Wednesday, June 11, 2008

How Dignified Are Appeals to "Dignity"?

The standard Dictionary definition of dignity is "the state of being worthy of honor or respect". Many human actions are classified as immoral because they allegedly contravene the requirements of dignity. What should we make of such vague claims? Not much.

Steven Pinker rips the new President's Council of Bioethics Report on Human Dignity and Bioethics in his aptly titled review "The Stupidity of Dignity". Here is a sample:

...The problem is that "dignity" is a squishy, subjective notion, hardly up to the heavyweight moral demands assigned to it.

...Although the Dignity report presents itself as a scholarly deliberation of universal moral concerns, it springs from a movement to impose a radical political agenda, fed by fervent religious impulses, onto American biomedicine.

...How did the United States, the world's scientific powerhouse, reach a point at which it grapples with the ethical challenges of twenty-first-century biomedicine using Bible stories, Catholic doctrine, and woolly rabbinical allegory? Part of the answer lies with the outsize influence of Kass, the Council's founding director (and an occasional contributor to TNR), who came to prominence in the 1970s with his moralistic condemnation of in vitro fertilization, then popularly known as "test-tube babies." As soon as the procedure became feasible, the country swiftly left Kass behind, and, for most people today, it is an ethical no-brainer. That did not stop Kass from subsequently assailing a broad swath of other medical practices as ethically troubling, including organ transplants, autopsies, contraception, antidepressants, even the dissection of cadavers.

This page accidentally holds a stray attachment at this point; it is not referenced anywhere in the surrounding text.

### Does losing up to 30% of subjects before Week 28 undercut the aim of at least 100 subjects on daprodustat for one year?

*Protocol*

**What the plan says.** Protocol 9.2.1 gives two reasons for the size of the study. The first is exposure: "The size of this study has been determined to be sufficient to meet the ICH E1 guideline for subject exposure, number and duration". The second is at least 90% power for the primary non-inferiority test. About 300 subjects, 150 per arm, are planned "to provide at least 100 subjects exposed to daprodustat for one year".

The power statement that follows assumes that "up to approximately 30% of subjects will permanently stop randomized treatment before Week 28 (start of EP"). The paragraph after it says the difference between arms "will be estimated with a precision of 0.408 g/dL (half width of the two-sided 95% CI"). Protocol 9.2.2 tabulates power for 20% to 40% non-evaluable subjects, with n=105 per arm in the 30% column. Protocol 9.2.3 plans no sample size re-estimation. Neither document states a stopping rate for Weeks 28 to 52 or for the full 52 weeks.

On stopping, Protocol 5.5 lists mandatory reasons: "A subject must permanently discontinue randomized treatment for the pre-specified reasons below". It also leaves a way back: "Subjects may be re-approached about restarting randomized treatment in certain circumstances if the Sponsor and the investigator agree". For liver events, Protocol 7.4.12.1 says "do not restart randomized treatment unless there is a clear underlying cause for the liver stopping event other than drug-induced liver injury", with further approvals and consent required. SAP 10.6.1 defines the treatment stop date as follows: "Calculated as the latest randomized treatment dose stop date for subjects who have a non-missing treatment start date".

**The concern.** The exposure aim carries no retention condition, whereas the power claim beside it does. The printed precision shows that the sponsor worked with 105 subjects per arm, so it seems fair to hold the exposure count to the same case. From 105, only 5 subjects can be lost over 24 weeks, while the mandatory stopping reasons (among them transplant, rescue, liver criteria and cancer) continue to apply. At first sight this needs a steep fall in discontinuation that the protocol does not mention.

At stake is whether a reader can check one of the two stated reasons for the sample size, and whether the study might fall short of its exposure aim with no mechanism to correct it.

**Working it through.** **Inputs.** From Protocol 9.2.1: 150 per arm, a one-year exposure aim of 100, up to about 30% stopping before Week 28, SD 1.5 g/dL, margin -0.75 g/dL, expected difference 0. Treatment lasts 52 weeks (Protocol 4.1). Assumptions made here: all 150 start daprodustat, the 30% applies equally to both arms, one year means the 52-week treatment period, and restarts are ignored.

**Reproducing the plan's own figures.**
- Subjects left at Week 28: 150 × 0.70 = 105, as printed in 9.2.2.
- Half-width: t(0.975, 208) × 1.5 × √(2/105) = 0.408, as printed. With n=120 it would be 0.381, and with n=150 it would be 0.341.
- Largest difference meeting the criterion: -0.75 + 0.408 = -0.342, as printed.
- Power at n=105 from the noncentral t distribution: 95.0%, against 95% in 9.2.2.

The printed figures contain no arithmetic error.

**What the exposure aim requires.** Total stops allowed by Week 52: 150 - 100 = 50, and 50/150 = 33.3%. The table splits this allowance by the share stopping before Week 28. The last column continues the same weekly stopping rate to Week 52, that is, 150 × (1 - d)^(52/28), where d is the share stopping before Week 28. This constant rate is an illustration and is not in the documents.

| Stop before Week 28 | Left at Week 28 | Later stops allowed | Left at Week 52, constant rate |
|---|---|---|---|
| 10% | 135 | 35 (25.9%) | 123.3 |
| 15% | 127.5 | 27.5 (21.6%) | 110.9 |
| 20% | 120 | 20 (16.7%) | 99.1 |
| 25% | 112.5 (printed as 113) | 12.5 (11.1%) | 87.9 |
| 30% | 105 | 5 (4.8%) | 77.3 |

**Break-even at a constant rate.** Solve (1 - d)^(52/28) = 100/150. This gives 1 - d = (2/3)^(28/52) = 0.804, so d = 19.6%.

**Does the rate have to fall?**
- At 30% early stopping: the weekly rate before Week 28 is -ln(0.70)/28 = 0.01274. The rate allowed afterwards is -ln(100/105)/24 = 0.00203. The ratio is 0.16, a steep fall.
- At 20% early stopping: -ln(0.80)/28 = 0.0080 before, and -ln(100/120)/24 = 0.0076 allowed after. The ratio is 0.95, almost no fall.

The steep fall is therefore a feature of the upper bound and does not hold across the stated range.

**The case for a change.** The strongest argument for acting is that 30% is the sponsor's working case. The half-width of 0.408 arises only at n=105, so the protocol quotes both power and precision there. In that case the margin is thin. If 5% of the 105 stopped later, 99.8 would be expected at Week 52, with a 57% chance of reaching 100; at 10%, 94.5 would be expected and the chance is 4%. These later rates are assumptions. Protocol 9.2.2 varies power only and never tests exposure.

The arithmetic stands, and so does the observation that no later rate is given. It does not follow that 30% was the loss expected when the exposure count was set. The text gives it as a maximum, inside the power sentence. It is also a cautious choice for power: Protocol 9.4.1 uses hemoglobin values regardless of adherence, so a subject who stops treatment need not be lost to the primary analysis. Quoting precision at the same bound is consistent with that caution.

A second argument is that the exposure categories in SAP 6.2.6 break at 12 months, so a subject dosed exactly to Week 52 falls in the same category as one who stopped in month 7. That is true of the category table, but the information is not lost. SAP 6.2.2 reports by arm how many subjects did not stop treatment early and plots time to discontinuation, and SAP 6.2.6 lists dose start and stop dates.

And this editorial in the latest issue of Nature also rips into ethical appeals to the concept:

The law introduced by Switzerland in 2004 to protect the dignity of animals, plants and other life forms is now in conflict with the country's research agenda. Two top Swiss universities have been forced to appeal to the supreme court in a bid to secure the right to perform perfectly reasonable experiments that have been banned because they are said to offend the dignity of the non-human primates involved. The problem in this instance lies in an interpretation of the law that flies in the face of research reality.

The Swiss law is at odds not only with beneficial research but also with good sense. Even plant scientists potentially face restrictions on the kinds of genetic engineering they are allowed to do, and debates have arisen about the abuse of dignity in decapitating wild flowers.

These two stories nicely illustrate how lapses in our moral thinking can adversely impact the flourishing of human societies.